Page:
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A Painted Veil


It is no secret that the fashion industry is obsessed with appearance. After all, it is a multi-million dollar business that revolves around putting rags on our bodies to make us feel beautiful. Clothes are a way to express ourselves without having to speak. People have dedicated their lives to the cause, many extremely passionate about their craft. Fashion is a lively and colourful art form that we see and judge constantly, often without even realising what we are doing.

Like many others I know, The Devil in Prada is one of my all-time favourite films. Think of the scene in Meryl Streep’s office when she tells Anne Hathaway that, despite her thinking she’s exempt from the fashion industry by wearing only cast-offs, she can never not play a part. This applies to us all. Plenty of people I know would be shocked to think they ever supported an industry in which they do not believe. But by wearing anything on our bodies we represent a trend and are making a statement, even if it is one far short of involving a catwalk appearance.

Taking that into account, we can’t tar the whole population of Earth with the same brush, and say that everyone is superficial, because that simply isn’t true. So who has made the fashion industry into such an exclusive, intimidating zone that people distance themselves by deeming it a simply trivial matter?

The models play a huge part in the stigma. My generation is drip-fed, via social media, an unattainable idea of female perfection. Kendall, Cara and Gigi are household names within my peer group, and the role models of many I know. They are far too often characterised as dumb, only known for their looks and relatively funny personalities, which can help them soar to success.

In some ways this can be thought of as our fault. We are the ones who are used to gleaning information with a few taps of a button. We want to know about these seemingly inhuman creatures, and become obsessed. Very few of their millions of Instagram and Twitter followers know such models personally. Instead we see their names associated with world-famous brands, and see our peers starving in emulation. I cannot see how this is healthy for teenagers and have to agree that this is one of the downsides of fashion.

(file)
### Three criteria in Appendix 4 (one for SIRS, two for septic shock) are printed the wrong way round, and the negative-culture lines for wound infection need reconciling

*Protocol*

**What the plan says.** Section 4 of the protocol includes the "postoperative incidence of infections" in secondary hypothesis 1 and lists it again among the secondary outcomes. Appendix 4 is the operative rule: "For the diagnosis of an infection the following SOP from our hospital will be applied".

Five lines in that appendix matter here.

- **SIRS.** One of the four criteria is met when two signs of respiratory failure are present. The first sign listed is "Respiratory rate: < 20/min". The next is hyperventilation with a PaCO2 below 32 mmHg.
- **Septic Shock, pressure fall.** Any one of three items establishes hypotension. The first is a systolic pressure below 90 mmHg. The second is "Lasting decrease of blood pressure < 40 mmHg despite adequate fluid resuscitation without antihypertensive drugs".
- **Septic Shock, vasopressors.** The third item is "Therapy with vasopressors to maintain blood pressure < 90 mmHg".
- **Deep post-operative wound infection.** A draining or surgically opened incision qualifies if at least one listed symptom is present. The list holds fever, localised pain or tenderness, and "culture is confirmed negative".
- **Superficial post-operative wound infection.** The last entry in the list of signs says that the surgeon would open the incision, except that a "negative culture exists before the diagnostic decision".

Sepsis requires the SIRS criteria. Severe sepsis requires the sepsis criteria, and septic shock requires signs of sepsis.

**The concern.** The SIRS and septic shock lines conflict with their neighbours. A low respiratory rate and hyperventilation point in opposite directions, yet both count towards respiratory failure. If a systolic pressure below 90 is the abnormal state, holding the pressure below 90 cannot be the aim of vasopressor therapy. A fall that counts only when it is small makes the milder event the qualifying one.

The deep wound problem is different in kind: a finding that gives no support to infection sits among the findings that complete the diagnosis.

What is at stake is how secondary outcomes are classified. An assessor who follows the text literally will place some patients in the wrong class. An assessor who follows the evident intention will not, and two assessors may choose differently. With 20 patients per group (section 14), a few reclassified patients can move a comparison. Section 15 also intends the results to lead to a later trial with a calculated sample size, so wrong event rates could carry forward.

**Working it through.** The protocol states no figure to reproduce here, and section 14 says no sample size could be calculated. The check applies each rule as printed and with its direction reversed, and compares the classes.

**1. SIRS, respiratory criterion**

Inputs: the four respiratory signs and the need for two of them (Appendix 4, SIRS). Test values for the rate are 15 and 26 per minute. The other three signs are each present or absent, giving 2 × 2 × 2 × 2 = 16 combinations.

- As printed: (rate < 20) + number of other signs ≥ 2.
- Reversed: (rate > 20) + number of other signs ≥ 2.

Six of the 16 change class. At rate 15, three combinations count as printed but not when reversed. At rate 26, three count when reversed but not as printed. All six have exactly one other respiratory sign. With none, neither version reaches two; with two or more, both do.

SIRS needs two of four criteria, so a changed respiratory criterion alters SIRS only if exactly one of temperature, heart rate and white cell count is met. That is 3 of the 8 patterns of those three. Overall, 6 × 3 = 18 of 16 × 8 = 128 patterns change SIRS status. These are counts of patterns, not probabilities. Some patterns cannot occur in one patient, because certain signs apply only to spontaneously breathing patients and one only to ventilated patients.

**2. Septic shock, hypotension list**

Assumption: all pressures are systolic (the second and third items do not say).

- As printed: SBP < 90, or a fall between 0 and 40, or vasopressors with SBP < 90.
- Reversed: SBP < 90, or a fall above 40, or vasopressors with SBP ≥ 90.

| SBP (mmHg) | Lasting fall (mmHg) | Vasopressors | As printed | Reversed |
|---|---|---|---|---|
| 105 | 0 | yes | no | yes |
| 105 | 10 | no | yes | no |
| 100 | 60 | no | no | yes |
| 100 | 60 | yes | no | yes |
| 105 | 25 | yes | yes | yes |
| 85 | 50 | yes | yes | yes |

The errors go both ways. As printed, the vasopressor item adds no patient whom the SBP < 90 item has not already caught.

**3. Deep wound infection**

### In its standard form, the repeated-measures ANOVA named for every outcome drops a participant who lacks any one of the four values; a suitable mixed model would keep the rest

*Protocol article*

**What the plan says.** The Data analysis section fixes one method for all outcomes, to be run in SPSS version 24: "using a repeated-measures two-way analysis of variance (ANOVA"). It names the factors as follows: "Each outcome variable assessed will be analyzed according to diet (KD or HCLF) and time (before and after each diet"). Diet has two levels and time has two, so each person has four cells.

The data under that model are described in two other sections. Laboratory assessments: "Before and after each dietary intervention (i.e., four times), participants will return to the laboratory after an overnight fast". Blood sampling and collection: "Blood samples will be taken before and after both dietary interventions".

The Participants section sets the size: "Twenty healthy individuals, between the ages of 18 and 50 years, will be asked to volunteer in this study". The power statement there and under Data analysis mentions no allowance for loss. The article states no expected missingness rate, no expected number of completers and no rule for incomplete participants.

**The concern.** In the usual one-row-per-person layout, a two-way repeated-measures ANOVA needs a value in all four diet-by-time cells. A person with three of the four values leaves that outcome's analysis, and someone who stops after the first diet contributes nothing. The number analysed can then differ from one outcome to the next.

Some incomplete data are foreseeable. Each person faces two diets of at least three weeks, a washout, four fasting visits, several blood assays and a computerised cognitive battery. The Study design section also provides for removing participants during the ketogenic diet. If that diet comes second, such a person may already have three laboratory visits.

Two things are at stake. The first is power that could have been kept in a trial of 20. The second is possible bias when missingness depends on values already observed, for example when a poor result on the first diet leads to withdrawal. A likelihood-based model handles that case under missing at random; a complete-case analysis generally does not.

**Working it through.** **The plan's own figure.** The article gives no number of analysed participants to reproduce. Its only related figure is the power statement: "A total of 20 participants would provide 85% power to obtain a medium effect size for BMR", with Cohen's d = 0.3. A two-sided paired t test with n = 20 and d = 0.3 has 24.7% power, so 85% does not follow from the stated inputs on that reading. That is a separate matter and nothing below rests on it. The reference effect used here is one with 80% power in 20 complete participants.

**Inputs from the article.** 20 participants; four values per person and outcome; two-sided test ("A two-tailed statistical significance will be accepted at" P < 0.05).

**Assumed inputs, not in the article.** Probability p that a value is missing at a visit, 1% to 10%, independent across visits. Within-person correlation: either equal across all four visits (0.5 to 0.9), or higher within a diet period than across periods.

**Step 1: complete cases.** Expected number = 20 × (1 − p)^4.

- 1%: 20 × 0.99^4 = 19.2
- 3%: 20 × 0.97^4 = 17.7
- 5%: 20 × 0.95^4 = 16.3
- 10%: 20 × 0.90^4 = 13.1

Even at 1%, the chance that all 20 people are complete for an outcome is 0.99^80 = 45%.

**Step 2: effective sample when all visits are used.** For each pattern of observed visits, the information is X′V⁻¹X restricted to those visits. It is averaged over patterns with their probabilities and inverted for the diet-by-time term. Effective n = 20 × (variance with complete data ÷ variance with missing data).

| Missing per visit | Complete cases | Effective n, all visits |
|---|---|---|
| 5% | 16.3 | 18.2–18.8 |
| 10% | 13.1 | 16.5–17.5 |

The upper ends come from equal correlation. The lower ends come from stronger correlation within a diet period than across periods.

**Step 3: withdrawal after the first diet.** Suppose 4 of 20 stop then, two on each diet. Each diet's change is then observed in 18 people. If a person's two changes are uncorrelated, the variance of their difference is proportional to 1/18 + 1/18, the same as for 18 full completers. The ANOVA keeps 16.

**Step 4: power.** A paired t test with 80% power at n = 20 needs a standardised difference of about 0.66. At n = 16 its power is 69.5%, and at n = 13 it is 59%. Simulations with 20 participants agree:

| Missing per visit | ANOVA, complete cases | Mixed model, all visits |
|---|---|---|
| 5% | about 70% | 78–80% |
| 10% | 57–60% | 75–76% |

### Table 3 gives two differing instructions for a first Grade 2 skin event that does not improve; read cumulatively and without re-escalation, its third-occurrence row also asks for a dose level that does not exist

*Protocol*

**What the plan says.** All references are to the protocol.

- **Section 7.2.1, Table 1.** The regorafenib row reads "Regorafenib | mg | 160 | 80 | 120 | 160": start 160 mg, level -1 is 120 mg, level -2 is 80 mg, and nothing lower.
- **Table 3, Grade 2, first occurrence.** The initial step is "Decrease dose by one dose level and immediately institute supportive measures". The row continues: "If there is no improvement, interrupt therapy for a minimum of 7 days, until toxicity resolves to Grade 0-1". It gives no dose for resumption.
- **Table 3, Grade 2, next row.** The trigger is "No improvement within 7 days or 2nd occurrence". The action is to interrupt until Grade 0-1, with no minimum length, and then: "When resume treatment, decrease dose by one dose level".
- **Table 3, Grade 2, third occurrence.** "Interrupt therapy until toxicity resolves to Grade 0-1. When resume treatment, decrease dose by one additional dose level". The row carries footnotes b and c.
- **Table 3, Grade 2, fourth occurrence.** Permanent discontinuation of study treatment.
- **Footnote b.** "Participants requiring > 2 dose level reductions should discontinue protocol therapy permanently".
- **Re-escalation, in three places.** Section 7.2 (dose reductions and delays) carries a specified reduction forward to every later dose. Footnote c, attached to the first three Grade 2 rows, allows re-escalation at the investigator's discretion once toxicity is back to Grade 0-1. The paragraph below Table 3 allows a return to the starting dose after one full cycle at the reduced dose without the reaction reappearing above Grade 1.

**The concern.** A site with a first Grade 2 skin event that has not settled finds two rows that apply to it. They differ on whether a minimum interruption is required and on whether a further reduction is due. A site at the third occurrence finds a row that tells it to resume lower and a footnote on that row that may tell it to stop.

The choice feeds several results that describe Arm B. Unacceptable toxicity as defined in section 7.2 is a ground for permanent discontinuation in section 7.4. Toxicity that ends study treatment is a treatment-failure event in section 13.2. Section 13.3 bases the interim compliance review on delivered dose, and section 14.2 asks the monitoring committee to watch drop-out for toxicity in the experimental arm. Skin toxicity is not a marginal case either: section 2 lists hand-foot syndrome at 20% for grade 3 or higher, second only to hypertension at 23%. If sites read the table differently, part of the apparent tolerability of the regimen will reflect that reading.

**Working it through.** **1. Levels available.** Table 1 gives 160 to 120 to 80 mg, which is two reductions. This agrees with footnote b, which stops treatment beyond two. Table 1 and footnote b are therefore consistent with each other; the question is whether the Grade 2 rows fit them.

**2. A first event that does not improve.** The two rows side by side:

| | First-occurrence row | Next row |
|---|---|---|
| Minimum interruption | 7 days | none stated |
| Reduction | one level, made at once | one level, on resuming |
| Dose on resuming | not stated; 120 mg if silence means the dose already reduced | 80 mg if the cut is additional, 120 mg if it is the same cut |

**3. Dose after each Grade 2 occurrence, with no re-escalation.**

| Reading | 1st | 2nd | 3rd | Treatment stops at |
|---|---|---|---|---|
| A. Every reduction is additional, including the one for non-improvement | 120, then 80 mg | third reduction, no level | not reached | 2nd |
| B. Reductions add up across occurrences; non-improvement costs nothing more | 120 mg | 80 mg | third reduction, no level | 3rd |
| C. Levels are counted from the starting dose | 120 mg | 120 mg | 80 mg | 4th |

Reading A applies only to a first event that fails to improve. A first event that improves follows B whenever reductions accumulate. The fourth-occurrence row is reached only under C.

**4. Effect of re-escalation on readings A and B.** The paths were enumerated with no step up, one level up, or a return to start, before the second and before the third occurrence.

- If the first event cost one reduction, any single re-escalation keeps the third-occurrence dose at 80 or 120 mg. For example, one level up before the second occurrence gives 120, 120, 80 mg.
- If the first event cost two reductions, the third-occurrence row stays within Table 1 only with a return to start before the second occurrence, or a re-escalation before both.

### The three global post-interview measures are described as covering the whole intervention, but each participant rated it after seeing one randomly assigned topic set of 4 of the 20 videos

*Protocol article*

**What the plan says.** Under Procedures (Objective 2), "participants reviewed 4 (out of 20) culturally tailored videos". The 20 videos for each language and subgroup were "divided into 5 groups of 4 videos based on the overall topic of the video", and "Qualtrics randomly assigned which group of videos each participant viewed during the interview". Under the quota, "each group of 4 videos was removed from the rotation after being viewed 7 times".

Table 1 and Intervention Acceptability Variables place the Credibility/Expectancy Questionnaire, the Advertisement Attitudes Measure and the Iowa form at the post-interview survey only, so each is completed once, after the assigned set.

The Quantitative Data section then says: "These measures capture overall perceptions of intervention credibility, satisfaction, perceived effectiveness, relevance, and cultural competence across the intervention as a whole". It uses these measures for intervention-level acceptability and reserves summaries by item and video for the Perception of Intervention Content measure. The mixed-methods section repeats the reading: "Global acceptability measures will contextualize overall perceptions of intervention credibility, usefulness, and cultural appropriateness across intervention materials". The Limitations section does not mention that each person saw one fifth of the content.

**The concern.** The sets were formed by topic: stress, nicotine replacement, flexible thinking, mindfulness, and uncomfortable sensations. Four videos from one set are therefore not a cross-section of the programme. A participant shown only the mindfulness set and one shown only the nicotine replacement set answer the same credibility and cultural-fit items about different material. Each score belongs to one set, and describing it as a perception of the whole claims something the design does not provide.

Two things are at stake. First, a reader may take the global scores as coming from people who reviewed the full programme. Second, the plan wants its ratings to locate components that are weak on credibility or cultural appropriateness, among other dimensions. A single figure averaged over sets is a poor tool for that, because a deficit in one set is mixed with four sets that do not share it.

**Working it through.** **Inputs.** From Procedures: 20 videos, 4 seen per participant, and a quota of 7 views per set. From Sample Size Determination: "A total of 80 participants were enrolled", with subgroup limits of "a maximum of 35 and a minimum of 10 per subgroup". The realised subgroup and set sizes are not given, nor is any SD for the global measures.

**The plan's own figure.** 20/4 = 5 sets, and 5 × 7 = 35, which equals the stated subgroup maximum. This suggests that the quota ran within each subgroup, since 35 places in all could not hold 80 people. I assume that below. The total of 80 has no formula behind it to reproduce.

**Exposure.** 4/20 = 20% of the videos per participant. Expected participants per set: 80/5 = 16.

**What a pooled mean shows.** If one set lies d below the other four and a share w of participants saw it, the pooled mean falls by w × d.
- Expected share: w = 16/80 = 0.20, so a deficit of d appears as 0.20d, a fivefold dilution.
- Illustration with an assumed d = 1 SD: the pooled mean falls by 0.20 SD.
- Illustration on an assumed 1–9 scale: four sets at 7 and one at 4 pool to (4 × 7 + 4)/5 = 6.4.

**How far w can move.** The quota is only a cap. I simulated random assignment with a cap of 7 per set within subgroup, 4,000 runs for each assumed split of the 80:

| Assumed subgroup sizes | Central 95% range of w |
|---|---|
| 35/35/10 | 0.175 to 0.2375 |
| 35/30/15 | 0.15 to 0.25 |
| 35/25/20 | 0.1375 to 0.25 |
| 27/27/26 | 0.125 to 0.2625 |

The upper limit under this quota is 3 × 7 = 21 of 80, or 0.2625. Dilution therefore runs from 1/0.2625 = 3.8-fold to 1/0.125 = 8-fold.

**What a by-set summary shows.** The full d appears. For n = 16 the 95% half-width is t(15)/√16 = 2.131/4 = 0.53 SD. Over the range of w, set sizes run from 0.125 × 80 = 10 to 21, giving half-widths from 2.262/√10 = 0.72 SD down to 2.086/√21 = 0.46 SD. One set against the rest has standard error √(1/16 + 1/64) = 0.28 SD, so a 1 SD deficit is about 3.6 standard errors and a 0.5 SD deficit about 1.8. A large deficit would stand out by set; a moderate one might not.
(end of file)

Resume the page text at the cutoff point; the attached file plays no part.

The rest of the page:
A fatal drawback of this industry is the number of young people who suffer from eating disorders. In the UK alone, 725,000 people are affected by an eating disorder of some kind. This includes anorexia, bulimia and binge-eating. Anorexia alone kills 20% of its sufferers. I believe, and I’m sure many others agree, that the constant social media pressure, which stems from the fashion industry, is a massive cause of these illnesses. However, it is unfair to condemn an industry because some people take the images it creates as a pattern to follow, any more than one would condemn Formula One because someone drives down the High Street like Lewis Hamilton.

In a worthy attempt to reverse some of the damage, France, Spain, Italy and Israel have all passed laws that only allow models over a certain weight to work. Especially in the case of France, a nation obsessed with appearance, this is a big step forward. Models such as Gigi Hadid are also known for promoting a healthier body image, by being able to have successful modelling careers without being stick-thin.

And the fashion industry is rightly condemned because of sweatshop labour. I’m sure many can recall the scandal for Primark when, in 2008, the BBC’s Panorama showed 11-year-olds in India being paid 60p a day to make t-shirts in an unsafe working environment. How another human life, let alone one of a child, can be put at risk to produce our clothes I don’t understand. Those children should have been receiving an education, not stuck in a dangerous warehouse with a ridiculously small wage. This is an example of the garment industry exploiting foreign poverty and gaps in foreign laws, just to fulfil the price expectations of customers. And this aspect of the industry deserves the scandal it has provoked.

It is not enough to call the fashion industry superficial. It is an art form that affects the lives of every person on the planet, so much so that great sorrows blight its many joys. Eating disorders arise because girls take it too seriously and sweatshops thrive because there is a market for looking good amongst those who cannot afford catwalk prices. Fashion may be concerned only with appearances, but beneath the surface lurk many dangers.

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